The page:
One of the most interesting, and potentially far-reaching, developments since the financial crisis has been the internationalisation of China’s currency, the renminbi, which is now regarded as the fastest growing currency in the world.
Until 2009, when China created a modest trial for the use of the renminbi in cross-border trade, Beijing had maintained very tight controls over the currency with very limited exchangeability to maintain control of its value as well as the regime’s control of its domestic financial settings.
What’s happened since then has been remarkable. An HSBC report on the ‘’rise of the redback’’ this month said there are now 10,000 financial institutions doing business in renminbi, the pool of offshore renminbi is now around $US143 billion and the proportion of China’s exports and imports settled in the currency is now almost 12 per cent.
Renminbi cross-border capital flows are surging, with renminbi foreign direct investment tripling last year and outward renminbi investment rising about 50 per cent as China adds an investment dimension to the currency’s growing use in trade settlement.
HSBC has projected that a third of China’s total trade will be settled in renminbi by 2015, making it one of the top three global trade settlement currencies by volume. It is predicting, with some qualifications, that the renminbi will be fully convertible within five years.
That’s not dissimilar to the conclusions of a US Congress committee that warned the renminbi might be able to challenge the US dollar as a reserve currency within five to 10 years.
China’s newly refreshed leadership is committed to continuing renminbi liberalisation, albeit in a controlled and progressive process to limit risk and volatility and the impacts of liberalisation on its domestic markets and economy if it moves too quickly.
There are some obvious benefits, not just in terms of prestige and global clout, but in practical terms from greater acceptance of the renminbi in global trade and investment flows.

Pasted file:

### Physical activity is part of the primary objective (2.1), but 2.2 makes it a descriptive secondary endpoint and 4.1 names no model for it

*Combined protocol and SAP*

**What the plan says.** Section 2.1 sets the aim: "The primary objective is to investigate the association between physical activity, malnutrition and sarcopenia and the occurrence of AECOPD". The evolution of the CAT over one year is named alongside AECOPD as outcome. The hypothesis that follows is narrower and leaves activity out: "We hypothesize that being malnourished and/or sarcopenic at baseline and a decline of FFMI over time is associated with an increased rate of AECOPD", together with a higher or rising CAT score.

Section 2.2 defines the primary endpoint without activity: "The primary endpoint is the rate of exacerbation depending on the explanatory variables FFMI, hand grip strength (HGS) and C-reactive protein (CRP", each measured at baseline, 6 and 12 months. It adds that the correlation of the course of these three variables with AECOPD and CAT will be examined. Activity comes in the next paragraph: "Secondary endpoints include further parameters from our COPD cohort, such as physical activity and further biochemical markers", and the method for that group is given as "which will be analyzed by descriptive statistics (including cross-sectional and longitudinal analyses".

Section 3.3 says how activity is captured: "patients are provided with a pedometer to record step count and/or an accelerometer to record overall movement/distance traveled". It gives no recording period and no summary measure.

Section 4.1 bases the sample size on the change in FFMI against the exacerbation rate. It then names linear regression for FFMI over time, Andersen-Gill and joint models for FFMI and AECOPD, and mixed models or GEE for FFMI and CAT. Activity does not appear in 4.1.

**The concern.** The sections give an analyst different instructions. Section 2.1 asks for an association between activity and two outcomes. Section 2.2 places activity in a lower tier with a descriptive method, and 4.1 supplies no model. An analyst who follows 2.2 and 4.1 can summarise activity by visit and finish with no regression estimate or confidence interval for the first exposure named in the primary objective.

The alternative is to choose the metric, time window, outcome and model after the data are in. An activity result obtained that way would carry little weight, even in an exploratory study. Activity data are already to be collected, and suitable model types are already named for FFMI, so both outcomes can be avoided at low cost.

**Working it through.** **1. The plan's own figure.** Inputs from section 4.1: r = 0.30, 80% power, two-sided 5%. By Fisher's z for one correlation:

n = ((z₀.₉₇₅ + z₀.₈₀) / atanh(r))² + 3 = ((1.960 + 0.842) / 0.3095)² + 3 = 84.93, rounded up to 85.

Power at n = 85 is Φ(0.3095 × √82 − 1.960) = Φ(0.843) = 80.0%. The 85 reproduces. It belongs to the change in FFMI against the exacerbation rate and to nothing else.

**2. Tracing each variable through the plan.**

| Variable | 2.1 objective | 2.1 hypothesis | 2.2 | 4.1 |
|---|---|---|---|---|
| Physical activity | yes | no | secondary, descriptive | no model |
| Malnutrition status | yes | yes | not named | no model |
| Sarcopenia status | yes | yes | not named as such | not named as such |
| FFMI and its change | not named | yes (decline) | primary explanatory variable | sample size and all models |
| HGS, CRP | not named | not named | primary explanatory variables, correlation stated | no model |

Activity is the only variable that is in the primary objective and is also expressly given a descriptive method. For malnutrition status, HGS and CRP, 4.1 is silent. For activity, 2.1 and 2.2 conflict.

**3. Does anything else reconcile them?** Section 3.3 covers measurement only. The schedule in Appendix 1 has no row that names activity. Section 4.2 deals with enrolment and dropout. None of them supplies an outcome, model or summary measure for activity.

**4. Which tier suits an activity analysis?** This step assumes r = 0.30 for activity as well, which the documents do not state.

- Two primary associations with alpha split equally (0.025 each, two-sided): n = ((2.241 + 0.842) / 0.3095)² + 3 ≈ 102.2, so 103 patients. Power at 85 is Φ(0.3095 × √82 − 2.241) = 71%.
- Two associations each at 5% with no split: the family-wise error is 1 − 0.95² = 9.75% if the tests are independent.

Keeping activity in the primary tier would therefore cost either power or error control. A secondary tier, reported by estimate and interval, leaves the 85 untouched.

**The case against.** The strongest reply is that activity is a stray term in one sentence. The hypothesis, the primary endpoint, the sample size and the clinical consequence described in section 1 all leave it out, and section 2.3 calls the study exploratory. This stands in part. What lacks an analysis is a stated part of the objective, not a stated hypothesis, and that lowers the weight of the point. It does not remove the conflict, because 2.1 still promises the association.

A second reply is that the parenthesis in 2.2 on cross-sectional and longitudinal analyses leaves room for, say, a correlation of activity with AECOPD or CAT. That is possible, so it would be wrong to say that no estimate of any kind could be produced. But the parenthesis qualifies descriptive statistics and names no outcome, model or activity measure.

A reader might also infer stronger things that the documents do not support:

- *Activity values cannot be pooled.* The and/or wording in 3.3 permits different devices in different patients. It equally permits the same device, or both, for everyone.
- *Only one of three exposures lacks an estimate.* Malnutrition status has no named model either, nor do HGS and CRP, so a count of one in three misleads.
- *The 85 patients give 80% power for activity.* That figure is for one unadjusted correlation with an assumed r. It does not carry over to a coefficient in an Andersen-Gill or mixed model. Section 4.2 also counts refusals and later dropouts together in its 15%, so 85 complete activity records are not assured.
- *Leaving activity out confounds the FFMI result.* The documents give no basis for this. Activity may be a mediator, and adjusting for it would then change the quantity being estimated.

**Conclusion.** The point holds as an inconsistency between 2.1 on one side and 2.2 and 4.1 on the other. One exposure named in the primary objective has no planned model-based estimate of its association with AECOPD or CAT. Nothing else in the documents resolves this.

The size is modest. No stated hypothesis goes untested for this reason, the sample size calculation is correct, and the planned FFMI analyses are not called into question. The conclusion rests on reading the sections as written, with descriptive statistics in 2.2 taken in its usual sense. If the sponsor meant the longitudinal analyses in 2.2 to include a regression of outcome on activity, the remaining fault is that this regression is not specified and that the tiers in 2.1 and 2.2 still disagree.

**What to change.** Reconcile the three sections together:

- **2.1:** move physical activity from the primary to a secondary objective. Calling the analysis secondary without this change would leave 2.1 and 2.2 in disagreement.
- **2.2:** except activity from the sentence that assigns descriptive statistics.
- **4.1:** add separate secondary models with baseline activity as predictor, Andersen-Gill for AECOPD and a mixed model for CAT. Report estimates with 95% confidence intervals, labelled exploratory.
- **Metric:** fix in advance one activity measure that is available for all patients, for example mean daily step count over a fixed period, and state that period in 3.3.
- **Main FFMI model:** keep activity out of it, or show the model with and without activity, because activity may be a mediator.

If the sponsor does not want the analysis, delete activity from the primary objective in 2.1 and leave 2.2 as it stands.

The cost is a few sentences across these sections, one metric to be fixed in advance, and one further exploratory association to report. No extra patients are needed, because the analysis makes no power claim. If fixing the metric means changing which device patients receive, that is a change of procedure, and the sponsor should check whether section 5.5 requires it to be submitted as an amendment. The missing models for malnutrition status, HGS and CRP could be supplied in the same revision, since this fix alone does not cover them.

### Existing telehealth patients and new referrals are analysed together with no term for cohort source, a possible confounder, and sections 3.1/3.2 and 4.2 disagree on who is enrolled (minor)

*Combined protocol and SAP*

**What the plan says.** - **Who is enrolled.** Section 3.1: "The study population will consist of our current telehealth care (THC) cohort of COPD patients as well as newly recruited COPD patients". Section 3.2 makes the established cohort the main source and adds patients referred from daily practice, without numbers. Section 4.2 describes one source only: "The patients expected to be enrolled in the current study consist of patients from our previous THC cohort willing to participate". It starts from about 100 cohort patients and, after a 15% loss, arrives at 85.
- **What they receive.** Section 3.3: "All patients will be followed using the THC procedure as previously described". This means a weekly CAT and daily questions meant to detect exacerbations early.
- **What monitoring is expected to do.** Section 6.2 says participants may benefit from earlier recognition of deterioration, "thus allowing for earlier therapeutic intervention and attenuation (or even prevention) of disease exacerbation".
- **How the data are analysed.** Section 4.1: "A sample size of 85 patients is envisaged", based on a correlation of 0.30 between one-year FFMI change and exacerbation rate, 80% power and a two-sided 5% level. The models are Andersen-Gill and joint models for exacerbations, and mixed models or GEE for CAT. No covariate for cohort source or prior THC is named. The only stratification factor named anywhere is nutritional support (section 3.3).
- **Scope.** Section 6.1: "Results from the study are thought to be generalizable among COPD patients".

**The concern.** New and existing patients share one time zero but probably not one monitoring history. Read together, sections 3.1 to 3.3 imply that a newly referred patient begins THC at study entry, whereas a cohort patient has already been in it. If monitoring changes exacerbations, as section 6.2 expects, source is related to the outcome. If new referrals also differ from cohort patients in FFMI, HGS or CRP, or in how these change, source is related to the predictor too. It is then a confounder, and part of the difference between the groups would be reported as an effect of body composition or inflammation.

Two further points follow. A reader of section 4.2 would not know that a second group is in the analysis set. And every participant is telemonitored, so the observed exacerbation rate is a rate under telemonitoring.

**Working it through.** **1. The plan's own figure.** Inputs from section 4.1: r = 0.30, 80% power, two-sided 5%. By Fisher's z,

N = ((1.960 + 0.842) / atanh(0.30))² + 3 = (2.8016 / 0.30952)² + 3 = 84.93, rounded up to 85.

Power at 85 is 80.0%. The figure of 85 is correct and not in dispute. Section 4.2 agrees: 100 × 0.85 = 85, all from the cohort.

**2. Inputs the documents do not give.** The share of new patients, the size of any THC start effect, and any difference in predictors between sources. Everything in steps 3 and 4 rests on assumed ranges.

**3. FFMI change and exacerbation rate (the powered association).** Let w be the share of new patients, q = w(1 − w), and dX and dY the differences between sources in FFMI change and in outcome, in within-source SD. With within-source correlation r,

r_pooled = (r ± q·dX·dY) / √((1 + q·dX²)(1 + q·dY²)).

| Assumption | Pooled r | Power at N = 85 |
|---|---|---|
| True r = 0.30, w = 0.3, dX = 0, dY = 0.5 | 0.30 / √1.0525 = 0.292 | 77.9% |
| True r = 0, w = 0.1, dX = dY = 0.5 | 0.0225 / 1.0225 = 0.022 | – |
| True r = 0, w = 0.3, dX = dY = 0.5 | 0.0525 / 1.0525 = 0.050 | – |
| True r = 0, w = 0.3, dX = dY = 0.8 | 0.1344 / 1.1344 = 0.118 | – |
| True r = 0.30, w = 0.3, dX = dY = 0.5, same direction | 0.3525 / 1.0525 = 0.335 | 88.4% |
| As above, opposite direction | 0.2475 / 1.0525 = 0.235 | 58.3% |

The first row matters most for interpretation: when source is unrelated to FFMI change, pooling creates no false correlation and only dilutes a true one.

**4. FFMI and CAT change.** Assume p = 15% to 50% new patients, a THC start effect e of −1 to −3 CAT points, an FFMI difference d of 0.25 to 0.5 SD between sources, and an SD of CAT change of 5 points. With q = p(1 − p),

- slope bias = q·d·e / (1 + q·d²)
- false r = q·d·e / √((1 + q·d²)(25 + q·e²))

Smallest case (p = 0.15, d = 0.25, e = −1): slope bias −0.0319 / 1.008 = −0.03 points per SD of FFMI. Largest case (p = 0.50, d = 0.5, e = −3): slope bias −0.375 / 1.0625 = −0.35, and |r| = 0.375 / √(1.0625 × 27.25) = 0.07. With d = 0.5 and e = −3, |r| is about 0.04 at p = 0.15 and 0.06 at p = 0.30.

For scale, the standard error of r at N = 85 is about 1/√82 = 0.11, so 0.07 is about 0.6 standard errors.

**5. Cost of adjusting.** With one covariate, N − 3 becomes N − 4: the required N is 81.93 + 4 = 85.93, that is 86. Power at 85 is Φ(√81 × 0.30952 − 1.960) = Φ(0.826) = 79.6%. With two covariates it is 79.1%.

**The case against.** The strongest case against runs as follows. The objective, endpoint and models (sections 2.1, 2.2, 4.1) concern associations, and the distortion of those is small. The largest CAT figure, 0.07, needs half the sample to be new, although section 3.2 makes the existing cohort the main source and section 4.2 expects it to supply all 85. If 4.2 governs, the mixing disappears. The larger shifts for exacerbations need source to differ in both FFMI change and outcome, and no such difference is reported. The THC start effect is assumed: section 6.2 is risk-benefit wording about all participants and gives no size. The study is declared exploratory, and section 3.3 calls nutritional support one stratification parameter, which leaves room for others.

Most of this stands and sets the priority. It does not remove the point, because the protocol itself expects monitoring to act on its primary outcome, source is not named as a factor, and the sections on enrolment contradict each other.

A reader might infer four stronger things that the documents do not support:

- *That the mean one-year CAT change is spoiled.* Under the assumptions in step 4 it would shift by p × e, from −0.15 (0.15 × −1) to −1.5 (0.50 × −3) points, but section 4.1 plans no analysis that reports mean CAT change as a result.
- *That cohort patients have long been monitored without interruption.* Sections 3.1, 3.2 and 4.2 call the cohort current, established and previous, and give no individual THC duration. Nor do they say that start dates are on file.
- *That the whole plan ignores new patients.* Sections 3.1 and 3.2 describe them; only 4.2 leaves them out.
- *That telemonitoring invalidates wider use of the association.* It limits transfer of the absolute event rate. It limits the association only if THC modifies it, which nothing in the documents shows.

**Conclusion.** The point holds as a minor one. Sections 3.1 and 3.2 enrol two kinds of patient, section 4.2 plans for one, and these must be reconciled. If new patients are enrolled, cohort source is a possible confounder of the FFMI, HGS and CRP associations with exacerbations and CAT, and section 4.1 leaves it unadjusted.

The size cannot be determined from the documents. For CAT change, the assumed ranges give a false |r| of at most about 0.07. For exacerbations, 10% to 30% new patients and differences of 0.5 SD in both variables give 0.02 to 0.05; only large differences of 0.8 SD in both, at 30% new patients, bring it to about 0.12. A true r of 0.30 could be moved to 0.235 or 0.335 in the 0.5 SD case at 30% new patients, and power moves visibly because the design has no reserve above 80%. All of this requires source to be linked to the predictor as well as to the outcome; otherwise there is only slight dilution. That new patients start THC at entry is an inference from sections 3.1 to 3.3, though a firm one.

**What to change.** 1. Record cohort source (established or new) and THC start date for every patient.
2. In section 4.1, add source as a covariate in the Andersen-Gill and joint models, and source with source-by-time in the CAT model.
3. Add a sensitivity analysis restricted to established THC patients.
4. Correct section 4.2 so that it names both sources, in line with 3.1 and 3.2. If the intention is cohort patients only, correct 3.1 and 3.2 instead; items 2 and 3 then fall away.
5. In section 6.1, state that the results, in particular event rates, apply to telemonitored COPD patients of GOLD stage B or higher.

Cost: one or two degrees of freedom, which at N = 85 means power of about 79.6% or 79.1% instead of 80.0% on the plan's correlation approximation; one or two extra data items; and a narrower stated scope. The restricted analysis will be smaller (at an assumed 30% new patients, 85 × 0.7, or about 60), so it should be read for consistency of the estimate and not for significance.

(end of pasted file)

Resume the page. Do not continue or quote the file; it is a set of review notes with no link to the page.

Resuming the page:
It removes foreign exchange risks and costs for Chinese entities and provides access to a far greater pool of private capital at a potentially lower cost to fund its economic development and growth. It could also bring greater markets-driven disciplines to the allocation of capital within China and by Chinese entities offshore, as well as help in the development and growth of China’s domestic financial markets and institutions.
China has established offshore renminbi centres in Hong Kong, London, Singapore and Taiwan, has currency swap arrangements with about 20 foreign central banks, and has been progressively, albeit cautiously, opening up its capital account to investment flows.
There have been some reforms of its domestic markets and institutions and it has given its banks more flexibility in pricing credit, a precursor to greater liberalisation of financial institutions that is necessary to establish a properly functioning and liquid bond market.
Deep and liquid financial markets, light (at worst) restrictions on capital flows and a credible legal framework are pre-requisites if the renminbi is ever to be regarded as a reserve currency, although it is interesting, but not surprising given trade flows, that acceptance of the renminbi has been particularly pronounced within Asia. HSBC believes that emerging markets generally will settle in renminbi as their trading relationships with China expand.
It is improbable that China will completely, or even largely deregulate its capital accounts and relinquish control over the value of its currency and key domestic financial levers, any time soon.
It is, however, at least conceivable that as its economic and political influence continues to grow that the ‘’redback’’ could challenge the euro as an alternate reserve currency to the US dollar and perhaps, in the longer term provide a real alternative to the greenback and share its dominance of the world’s foreign exchange transactions, commodity pricing and central bank and government reserves.
As HSBC noted, that would have profound implications for the world’s financial system and the global economy – much as China’s rise as an economic power already has. It might also have some impact on geopolitics.
It would certainly mean quite fundamental and liberating changes for China’s domestic economy and its political and social frameworks, which is why the authorities are hastening slowly.